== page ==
A) Side that was down B) Side that was up Feedback: Footprints are pushed downward into soft sediment. When more sediment is washed in, this second layer will fill the print beneath. Later, after the layers have hardened, the rock may be turned upside-down and then the layers cracked apart (or, the layers cracked apart and then turned upside-down). If you see a footprint sticking up, you are looking at the side of the second layer that originally was down. You can tell that this picture shows a track sticking up by the shadows— ridges or other things that stick up have a light on one side and a shadow on the other, as seen here, whereas holes or troughs or other things going down have light and shadow on the same side. According to the United States Geological Survey, the T. rex responsible for this track was probably moving 6 or 7 miles per hour. A mature T. rex would have been about 60 feet long, two stories high, and 10,000 pounds or so, quite capable of making a 33-inch-long, 9-inch-deep track in mud. Points Earned: 2.0/2 .0 Correct Answer(s): A 5.
You are a geologist. While walking in the fog one day, you bang into a cliff. After rubbing your sore nose, you inspect the cliff, and see what is shown in the picture, in a one-foot-square area. You recognize that this cliff is made of “fossil sand dunes”, with wind-blown sand that was later glued together by hard-water deposits. You are accompanied by a student, who is carrying your tea and crumpets for you. You sketch four arrows on the cliff, label them as shown, and ask the student which of the arrows was pointing up when the loose sand was deposited. Your student is brilliant, and correctly tells you the answer. The arrow that was pointing up when the loose sand was deposited is the arrow that is closest to: A) A B) B C) C D) D Feedback: Several small sand dunes are visible in this picture. Originally, the whole picture was rotated so the D was up and the B down. The first deposit was made by wind blowing from the C to the A, putting down slightly slanting layers in the lee of a dune; these layers are behind the B now. Then, the wind eroded away the top of the dune, cutting the layers, and then new sand was deposited on top of the cut ends of the layers. The cut ends must be up, where the wind could reach them, which tells you that the D side was originally up. Points Earned: 2.0/2 .0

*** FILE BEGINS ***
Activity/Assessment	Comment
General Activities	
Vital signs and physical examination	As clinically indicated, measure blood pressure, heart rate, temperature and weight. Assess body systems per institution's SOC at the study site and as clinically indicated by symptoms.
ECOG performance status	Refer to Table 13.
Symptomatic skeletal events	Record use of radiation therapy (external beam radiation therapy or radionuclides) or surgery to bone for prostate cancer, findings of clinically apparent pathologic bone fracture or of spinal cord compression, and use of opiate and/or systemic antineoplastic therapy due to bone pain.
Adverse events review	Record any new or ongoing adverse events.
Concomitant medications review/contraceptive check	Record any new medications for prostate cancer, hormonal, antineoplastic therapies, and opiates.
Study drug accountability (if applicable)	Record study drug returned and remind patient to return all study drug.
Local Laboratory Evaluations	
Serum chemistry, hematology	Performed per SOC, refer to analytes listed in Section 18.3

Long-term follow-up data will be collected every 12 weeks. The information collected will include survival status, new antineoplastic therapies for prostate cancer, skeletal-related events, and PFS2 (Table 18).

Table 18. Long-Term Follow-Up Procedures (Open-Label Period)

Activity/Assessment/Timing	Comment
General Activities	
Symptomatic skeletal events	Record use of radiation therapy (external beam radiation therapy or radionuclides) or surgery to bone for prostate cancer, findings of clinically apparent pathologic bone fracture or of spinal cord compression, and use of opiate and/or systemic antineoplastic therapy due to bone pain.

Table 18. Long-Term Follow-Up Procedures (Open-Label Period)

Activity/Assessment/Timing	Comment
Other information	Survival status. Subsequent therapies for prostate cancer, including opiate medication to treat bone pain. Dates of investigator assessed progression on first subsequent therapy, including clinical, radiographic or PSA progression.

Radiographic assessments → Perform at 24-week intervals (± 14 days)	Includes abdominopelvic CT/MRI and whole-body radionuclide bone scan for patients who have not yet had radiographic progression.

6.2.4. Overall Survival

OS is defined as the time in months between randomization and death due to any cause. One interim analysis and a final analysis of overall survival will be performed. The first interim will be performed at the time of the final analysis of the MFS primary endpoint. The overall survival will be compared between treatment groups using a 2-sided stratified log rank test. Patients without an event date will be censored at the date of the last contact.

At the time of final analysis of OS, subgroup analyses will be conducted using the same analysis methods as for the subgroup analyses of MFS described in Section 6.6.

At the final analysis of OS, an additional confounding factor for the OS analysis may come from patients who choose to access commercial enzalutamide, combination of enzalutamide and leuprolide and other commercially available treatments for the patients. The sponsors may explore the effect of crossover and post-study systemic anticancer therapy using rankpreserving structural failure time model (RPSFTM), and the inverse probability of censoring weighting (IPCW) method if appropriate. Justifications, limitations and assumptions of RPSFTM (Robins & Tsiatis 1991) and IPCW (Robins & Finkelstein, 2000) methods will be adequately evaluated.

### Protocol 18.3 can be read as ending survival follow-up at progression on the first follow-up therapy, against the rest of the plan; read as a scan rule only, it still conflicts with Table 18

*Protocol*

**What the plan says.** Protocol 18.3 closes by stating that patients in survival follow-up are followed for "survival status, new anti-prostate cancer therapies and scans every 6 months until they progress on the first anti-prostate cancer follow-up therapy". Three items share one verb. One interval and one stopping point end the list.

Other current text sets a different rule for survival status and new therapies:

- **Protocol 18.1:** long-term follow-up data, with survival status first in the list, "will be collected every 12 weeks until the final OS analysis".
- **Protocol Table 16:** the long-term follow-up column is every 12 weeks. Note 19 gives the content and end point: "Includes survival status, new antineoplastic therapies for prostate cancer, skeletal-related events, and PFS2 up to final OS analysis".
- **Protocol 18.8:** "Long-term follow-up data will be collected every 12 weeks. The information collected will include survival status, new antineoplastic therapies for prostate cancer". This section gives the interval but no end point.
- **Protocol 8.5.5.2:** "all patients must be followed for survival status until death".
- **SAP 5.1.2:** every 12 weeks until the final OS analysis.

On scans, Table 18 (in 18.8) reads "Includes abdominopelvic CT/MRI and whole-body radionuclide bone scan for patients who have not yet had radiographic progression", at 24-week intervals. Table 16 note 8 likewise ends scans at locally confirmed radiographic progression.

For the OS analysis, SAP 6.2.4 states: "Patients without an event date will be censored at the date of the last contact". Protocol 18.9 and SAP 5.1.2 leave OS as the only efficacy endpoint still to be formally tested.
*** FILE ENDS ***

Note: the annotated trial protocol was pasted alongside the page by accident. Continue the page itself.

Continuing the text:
Correct Answer(s): D 6. You are still a geologist, still wandering around in a fog with a tea-and-crumpets-toting student, and you walk into another cliff. This one turns out to be a hardened lava flow. Again, you look at a one-foot-square region, sketch pink arrows with A, B, C, and D on that region, and ask the student which of the pink arrows was pointing up just after the lava flow hardened. To help the student, you draw four additional arrows on the cliff; these are light blue (turquoise) arrows, pointing at bubbles. (If you are not able to distinguish pink from light blue, the four pink arrows are very close to the four letters A, B, C, and D, and the four light-blue arrows are not close to the letters.) You suggest that the student consider the behavior of bubbles in a liquid. These bubbles are within the
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